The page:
The blog of the adventures (or mis-adventures) of an active mountain woman.

40 Miles Feels Like… 40 Miles

The first half of our ride, more or less. The rest is a blur.

I’m guessing that you’re curious as to how I traveled these 40 miles, so I will keep you in suspense no longer – by bike. While I’m well aware that certain die-hard road bikers do “century club rides” (that would be 100 miles) with alarming frequency, this 40 miles trek was my longest to date. And boy, did it feel like long.

We started out strong from south Boulder with temps in the low 40’s. I was nervous. My heart is with my mountain bike and on single track it’s you versus trail, rock, trees, etc. But suddenly I was facing a much bigger, scarier foe (cue dark, gloomy music): cars.

My fear can partially be attributed to the results of an informal poll I have conducted that past 5 years or so. Every time I meet someone who is really passionate about road biking, I ask if they have ever been hit by a car. The answer, without exception, is “yes”. This is not a comfortable margin for me.

So, with the fear of Not Being In Control in my heart and two Boulder locals, we wove through the intricate system of Boulder bike trails before striking out on highway 36 north towards Lyons. For the first few minutes, I had an odd feeling I can only describe as anxiety. The cars passing by were too loud and disruptive. What if someone reached down to change the radio station and swerved? However, finding that level of anxiety too high maintenance, I soon settled into a happy peddling rhythm and watched the colors fly by.

And by colors, I mean bikers. In matching colors. As my friend Aaron pointed out, if you see a biker with a jersey that matches their shorts which match their bike, you’re about to get your butt kicked. I can further simplify that to if you see a biker with a matching jersey and shorts, they are passing me, which leads me to this solid hypothesis: matching makes you go faster.

I did not match. In fact, I didn’t even have slick tires. I was laboring away (happily, I might add) on my Jake cyclo-cross (see this post for more info on Jake). While I appreciated the margin of comfort provided by the tread, I do believe I had to work a bit harder than if I had outfitted my bike with slick tires. But it was all worth it when our posse veered off 36 North to Hygiene road and the Crane Hollow Cafe.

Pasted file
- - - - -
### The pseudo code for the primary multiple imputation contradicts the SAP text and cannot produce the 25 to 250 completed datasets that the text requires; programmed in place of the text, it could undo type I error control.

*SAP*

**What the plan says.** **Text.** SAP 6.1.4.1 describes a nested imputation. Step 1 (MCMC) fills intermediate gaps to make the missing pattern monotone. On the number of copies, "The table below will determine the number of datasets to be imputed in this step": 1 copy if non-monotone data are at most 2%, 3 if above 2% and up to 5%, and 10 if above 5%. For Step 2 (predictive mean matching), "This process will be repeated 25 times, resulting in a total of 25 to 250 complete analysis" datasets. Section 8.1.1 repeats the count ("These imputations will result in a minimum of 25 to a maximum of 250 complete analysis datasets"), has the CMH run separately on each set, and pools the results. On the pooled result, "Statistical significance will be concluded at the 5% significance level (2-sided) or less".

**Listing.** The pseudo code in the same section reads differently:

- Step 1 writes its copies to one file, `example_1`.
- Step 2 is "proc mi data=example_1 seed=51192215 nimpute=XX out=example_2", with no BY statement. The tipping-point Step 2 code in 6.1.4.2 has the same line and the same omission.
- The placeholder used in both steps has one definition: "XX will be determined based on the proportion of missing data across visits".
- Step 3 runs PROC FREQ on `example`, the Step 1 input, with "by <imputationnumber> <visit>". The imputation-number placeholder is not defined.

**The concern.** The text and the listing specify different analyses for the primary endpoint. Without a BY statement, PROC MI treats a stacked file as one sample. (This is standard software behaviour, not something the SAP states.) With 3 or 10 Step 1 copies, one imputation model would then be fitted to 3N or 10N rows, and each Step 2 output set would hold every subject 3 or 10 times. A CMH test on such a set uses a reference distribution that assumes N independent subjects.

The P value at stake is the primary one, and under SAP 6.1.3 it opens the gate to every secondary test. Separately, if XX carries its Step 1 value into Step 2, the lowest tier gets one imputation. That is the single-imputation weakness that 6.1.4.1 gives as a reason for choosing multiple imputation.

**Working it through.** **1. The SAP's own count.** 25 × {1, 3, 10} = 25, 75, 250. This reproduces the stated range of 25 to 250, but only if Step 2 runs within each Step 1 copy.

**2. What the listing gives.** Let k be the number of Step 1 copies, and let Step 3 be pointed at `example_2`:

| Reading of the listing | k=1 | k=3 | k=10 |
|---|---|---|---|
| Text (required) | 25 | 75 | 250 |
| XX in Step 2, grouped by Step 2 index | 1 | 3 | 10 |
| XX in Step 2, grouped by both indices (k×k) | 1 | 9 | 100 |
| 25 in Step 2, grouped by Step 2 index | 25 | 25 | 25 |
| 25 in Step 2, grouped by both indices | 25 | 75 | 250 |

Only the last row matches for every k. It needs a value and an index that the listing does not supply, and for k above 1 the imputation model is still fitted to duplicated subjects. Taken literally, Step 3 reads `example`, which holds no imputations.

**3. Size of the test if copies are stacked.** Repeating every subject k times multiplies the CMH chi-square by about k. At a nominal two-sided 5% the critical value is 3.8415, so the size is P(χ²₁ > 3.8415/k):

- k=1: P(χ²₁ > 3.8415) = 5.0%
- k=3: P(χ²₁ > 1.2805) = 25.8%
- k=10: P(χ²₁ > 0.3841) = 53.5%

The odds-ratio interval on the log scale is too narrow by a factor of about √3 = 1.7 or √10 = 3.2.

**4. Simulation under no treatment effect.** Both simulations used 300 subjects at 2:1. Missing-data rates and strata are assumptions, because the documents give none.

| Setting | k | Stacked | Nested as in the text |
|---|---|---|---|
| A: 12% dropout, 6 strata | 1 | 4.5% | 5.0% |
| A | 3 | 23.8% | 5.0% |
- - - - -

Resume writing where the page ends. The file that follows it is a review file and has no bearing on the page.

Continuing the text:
The Crane Hollow Cafe is tucked in the sleepy town of Hygiene and has some truly delicious eats. So delicious that I could have ordered a second sandwich after the first tuna melt went down incredibly easy and just started to ebb the hunger of a 20 mile pedal. Alas, it was not to be – someone (not me) had only brought $20 cash for our duo to dine at the most excellent cafe. This proved to be a problem.

I had no juice left for the return ride. Luckily, our brilliant Boulder friends had stacked the odds distinctly in my favor – we looped back on a shorter, 17 mile road with less hills (okay, okay, I know you’re doing the math and it’s only a 37 mile ride. But 40 sounded better for the title, so just relax). My quads just felt empty. The sandwich didn’t make it past my belly. While I had chowed down before the ride, I had forgotten my #1 rule of long hikes/runs/bike rides – bring lots and lot (and lots) of food in many forms. A Gu shot or two would have made all the difference. While I know this to be inherently true for me, I still found myself without. Is life just a big repeating loop after all or will I someday get wiser (provided I don’t get hit by a car first)?

Yummy-recipe-of-the-day: Whole Wheat, Rosemary & Caramelized Onion Bread from Simplyscratch.com

 

One Response to “40 Miles Feels Like… 40 Miles”

  1. Rebecca says:

    Shelly–you know me and my low blood sugar situations. You are similar because you have the metabolism of a small woodlands creature. Here is my suggestion: The next time you see a sale on Gu (Northface does put it on a weird clearance every now and again) buy a bunch. Also get some Justin’s nutbutter packets. Keep them in glove compartments of cars and at least 2 in your purse at any point in time. They are life savers and almost never expire. Honey packets are also good because honey actually never expires–but it lacks protein so its only a quick fix. Another tip: Case of gaterade in your trunk. I never regret that I always have at least half a case of that in my trunk.

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